The Magic Of Numbers (Once Again About Anti-Americanism In Russia)

Will those who believe that former president Putin’s "nationalist foreign policy" has given rise to rampant anti-Americanism in Russia, please stand up?

Wow, what a crowd!

I already blogged on the topic back in January.  The hero of my post was a Alastair Gee from the U.S. News & World Report.  In a January 18 article, Mr. Gee set out to prove that:

"Taking their cues from President Vladimir Putin and the state-controlled media, almost half of Russians now believe America’s objective is the complete destruction of Russia …"

(As a side-note, the idea of blaming Putin for anti-Americanism in Russia is hardly new.  In 2000 (!), a book was published under fascinating title: "Anti-Americanism in Russia: From Stalin to Putin."  Equally impressive was the title of its Chapter 7: "Vladimir Putin and the Future of Anti-Americanism."

Judging from the spelling of their last names — Eric Shiraev and Vladislav Zubok — it seems that the authors were inspired by the slogan "Vladimir Lenin and the Future of Proletarian Revolution.")

To make his point, Mr. Gee resorted to what can be called a "creative" interpretation of public polls.  For example, he was referring to a survey that showed that from 2006 to 2007, the percentage of Russians with a "very positive/mostly positive" attitude toward America increased from 51 percent (2006) to 64 percent (2007).  Nevertheless, for some mysterious reason, Mr. Gee interpreted these numbers as evidence of "rising" anti-Americanism in Russia. 

More to that, in another poll quoted by Mr. Gee, 18 percent of respondents opined that the United States is the country with which "Russia [will] have the most inimical or strained relations with in the nearest 10-15 years…"    

Mr. Gee’s interpretation?  Fasten your seatbelts:

" … [A] poll by the state-owned Russian Public Opinion Research Center suggests that Russians consider the United States to be Russia’s greatest enemy."

(Should Mr. Gee choose to appear on the popular TV show "Are You Smarter Than a 5th Grader?", I predict he won’t last more than 5 minutes.)

Fortunately for all of us, "the state-owned Russian Public Opinion Research Center", VCIOM, has addressed the question of U.S.-Russia relations yet again.  Their findings published on July 23 settle the issue of "rising" anti-Americanism in Russia once and for all. 

The beauty of the VCIOM’s study is in its simplicity.  It asks a simple question — "What is your general attitude toward the United States?" — and compares responses given in July 2003 vs. June 2008 (the exact time period when the supposedly "nationalist foreign policy" of former president Putin should have most severely affected the psyche of the Russian populace).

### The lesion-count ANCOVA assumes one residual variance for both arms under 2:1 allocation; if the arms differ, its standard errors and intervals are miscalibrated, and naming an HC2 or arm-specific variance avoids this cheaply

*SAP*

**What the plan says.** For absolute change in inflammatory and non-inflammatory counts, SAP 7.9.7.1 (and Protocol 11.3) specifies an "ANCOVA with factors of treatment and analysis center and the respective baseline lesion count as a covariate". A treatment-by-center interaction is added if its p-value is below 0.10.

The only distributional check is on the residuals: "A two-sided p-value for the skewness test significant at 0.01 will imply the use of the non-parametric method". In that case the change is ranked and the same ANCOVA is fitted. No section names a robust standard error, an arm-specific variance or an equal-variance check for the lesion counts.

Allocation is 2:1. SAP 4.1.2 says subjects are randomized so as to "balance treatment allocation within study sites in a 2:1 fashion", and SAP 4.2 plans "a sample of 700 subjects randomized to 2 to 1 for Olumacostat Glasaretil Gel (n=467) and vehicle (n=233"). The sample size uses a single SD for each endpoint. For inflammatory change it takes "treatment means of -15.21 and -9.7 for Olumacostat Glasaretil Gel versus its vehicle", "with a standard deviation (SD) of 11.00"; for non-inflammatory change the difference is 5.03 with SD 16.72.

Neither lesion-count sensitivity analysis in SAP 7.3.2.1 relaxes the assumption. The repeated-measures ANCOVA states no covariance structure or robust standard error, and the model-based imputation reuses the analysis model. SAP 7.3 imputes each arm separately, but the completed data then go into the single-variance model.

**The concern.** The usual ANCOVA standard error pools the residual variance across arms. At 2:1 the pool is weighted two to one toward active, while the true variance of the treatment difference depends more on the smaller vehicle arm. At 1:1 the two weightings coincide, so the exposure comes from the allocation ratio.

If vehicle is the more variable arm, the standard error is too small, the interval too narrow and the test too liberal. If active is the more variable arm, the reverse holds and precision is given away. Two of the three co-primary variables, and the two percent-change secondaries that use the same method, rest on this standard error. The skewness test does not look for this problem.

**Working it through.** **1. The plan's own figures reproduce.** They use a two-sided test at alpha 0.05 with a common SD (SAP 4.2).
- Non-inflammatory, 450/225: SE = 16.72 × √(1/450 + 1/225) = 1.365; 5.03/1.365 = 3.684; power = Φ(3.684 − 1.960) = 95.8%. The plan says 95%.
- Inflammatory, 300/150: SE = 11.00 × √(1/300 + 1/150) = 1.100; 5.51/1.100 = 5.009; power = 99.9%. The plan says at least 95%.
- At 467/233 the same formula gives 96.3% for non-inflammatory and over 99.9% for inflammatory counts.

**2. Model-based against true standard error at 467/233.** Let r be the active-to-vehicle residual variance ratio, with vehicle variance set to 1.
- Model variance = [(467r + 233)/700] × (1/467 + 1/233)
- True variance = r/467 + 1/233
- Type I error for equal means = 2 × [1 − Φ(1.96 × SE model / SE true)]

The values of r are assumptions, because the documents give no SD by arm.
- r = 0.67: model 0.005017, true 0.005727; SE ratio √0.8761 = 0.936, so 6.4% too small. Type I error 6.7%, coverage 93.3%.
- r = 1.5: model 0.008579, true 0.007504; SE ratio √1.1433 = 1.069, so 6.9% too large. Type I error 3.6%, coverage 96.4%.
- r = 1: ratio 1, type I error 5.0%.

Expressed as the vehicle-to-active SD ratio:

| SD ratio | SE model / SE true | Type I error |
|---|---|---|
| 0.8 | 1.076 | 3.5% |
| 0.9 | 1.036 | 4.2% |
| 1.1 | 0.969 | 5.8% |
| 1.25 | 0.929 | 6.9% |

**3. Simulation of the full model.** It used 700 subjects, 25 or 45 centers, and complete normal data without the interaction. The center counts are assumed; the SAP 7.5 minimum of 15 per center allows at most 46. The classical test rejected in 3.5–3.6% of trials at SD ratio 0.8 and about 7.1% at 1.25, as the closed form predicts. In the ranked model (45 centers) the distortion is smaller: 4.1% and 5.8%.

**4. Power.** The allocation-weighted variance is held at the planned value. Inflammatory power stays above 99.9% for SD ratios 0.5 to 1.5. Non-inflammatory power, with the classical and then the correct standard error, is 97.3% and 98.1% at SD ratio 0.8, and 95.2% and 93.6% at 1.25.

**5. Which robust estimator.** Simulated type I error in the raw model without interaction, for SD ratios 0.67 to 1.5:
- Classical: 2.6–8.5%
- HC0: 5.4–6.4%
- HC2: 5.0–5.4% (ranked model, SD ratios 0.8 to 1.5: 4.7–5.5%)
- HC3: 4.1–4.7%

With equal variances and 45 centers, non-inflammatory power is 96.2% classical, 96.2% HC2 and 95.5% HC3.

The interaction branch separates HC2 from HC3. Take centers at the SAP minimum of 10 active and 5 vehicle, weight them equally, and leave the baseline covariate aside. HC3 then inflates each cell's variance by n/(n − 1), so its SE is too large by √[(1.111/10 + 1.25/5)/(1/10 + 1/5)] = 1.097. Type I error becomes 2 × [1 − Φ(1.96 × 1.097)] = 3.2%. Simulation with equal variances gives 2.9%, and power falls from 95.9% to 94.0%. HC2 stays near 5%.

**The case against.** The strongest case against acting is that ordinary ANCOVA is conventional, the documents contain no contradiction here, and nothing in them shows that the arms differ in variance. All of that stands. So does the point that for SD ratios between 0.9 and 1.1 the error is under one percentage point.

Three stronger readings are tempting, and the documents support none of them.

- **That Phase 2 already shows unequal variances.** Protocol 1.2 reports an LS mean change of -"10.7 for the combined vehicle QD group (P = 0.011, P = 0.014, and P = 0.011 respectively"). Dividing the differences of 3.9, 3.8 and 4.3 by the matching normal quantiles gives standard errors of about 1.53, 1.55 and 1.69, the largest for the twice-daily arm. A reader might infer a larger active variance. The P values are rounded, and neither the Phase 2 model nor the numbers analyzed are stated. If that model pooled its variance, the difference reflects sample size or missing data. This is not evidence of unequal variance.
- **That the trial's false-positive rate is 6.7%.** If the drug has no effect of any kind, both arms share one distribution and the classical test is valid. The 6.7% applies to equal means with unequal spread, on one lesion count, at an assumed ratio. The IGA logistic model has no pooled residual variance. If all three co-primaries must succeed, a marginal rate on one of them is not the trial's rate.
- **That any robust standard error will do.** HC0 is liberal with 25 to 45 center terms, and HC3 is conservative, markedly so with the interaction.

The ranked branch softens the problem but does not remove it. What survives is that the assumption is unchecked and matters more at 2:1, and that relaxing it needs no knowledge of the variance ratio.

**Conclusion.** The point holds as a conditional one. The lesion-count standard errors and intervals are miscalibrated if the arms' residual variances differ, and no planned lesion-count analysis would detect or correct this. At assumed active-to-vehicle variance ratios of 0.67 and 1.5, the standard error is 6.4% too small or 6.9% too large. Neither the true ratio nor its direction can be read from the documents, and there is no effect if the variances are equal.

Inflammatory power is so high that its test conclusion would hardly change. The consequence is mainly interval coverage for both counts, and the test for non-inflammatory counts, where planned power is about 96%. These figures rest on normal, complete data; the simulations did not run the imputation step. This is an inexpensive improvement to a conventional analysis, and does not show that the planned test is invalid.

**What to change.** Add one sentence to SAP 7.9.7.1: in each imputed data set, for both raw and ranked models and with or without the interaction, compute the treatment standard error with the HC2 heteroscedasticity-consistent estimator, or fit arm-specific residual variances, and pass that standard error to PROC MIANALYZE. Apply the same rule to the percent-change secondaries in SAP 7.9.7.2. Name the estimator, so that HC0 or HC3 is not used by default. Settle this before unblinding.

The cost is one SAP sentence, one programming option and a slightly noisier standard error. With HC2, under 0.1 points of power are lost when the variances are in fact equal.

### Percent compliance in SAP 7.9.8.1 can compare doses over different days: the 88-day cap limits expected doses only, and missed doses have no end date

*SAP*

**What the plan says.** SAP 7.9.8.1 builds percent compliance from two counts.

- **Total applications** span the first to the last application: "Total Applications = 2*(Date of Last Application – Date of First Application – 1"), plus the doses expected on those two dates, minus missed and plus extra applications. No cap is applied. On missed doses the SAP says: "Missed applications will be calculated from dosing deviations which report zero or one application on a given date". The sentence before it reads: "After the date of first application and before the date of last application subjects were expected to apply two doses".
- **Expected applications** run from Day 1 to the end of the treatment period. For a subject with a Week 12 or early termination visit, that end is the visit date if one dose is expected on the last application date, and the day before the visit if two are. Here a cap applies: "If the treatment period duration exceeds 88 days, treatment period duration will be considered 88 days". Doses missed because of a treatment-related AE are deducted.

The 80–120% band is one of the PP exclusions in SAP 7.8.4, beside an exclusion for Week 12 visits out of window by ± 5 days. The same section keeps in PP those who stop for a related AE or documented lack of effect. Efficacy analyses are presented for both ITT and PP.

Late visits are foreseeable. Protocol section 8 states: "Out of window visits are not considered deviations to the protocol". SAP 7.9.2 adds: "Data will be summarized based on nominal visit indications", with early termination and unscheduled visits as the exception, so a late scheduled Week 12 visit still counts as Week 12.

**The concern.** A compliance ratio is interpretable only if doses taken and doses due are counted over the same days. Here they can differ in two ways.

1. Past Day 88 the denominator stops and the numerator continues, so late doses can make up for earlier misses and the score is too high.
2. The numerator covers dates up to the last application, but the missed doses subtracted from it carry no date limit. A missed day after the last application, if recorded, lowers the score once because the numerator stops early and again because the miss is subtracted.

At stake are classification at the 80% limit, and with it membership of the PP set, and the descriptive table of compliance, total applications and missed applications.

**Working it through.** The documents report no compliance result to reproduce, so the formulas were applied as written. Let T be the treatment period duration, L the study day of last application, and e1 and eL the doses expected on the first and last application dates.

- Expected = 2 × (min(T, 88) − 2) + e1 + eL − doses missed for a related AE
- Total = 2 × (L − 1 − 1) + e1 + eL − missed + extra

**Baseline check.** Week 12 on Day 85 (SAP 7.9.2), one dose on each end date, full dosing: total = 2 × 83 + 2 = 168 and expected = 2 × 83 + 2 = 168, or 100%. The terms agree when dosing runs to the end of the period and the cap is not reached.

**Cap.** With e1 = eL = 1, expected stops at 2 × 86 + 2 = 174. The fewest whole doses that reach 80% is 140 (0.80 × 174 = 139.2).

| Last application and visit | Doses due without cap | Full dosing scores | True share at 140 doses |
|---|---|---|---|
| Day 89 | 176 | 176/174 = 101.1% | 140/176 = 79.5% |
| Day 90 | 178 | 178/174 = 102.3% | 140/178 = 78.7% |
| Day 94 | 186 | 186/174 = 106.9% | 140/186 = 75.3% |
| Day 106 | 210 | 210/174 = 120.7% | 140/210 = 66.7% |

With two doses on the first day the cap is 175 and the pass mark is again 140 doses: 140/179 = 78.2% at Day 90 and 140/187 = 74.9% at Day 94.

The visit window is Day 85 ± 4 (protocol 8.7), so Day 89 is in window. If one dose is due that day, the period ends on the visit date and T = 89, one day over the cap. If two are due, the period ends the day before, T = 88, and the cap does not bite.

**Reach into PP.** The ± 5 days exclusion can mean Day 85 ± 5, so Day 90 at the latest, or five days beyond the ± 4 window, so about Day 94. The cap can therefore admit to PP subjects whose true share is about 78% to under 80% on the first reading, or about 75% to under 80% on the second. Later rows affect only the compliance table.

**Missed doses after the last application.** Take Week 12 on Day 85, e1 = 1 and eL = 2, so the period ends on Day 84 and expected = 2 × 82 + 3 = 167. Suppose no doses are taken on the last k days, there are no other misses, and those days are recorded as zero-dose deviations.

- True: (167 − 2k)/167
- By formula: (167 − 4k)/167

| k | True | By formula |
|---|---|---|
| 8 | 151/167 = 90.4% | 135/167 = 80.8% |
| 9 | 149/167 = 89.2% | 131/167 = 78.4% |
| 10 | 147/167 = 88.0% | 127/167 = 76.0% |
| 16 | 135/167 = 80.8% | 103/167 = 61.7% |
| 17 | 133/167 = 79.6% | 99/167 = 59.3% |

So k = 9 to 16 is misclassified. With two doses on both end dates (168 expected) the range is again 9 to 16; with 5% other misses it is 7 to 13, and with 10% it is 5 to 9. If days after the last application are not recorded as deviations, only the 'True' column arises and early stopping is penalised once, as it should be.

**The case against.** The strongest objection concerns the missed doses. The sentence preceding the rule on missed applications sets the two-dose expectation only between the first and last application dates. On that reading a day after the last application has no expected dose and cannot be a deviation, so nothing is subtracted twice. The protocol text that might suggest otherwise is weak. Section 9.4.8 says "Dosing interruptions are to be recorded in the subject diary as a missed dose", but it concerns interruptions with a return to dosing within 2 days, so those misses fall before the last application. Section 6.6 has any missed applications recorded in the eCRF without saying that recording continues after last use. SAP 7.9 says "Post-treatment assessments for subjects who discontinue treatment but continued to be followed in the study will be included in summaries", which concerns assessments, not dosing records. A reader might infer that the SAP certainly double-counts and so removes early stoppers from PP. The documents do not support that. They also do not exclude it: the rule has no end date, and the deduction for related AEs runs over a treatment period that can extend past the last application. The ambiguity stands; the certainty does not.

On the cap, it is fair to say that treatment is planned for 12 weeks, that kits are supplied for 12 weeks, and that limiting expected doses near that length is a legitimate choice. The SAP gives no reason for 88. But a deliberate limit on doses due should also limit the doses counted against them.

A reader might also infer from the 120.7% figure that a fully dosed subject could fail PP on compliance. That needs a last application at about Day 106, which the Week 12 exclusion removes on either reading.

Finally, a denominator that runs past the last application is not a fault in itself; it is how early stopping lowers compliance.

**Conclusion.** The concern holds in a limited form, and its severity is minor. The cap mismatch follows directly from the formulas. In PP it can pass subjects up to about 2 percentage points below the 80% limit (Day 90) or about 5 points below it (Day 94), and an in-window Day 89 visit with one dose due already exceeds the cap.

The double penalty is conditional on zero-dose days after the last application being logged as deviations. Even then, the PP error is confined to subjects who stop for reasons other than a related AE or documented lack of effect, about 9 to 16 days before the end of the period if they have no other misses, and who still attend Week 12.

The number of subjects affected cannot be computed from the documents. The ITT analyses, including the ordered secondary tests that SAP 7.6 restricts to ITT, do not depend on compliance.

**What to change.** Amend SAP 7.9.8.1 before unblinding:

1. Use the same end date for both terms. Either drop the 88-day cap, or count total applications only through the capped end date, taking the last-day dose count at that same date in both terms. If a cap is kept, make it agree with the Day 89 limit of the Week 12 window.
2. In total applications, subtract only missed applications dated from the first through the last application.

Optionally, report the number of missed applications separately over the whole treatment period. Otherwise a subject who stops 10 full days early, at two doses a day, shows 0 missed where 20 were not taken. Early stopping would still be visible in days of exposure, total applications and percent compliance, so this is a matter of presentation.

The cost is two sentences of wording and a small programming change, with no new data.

In 2003, 48 percent of the respondents defined their feelings toward the United States as "very positive/generally positive"; in 2008, 49 percent expressed the same sentiment.  In 2003, 40 percent called their feelings toward the U.S. as "generally negative/very negative"; only 29 percent did the same in 2008.

(Will those seeing "rising" anti-Americanism in Russia in these numbers, please raise their hands?)

There is one aspect of the VCIOM’s study that makes it particularly interesting.  The younger the participants of the survey were, the better their attitude toward the U.S.  The ratios of "very positive/generally positive" responses were 56 percent in the age group of 25-34 and 59 percent in the age group of 18-24.

A year ago, The Washington Post published an article by Sarah Mendelson and Theodore Gerber under a flashy headline "Young Russia’s Enemy No. 1."   Mendelson and Gerber described "a survey we commissioned by the Levada Analytic Center of 1,802 Russians ages 16 to 29."  The study concluded (unfortunately, the authors provided no link to the raw data, so it was impossible to verify their claim) that:

"… a majority of young Russians view the United State as enemy No. 1."

And who is to blame?  But of course, "…Putin’s rhetoric is driving this development."

Give Mendelson and Gerber some credit.  Their primary concern was that the hostility of a new generation of Russians toward the United States may jeopardize the relations between the two countries "long after Putin is gone" and that the next U.S. administration will have to work hard "to reverse the tide of growing anti-American sentiment among young Russians."

The VCIOM study provides much needed relief to Mendelson, Gerber and their supporters.  Putin is gone (sort of), and there is no "tide of growing anti-American sentiment among young Russians."  The next American president will be able to attend other, more pressing, issues.

About Eugene Ivanov

Eugene Ivanov is a PMI-certified Innovation Management Consultant who helps organizations increase the efficiency of their internal and external innovation programs.
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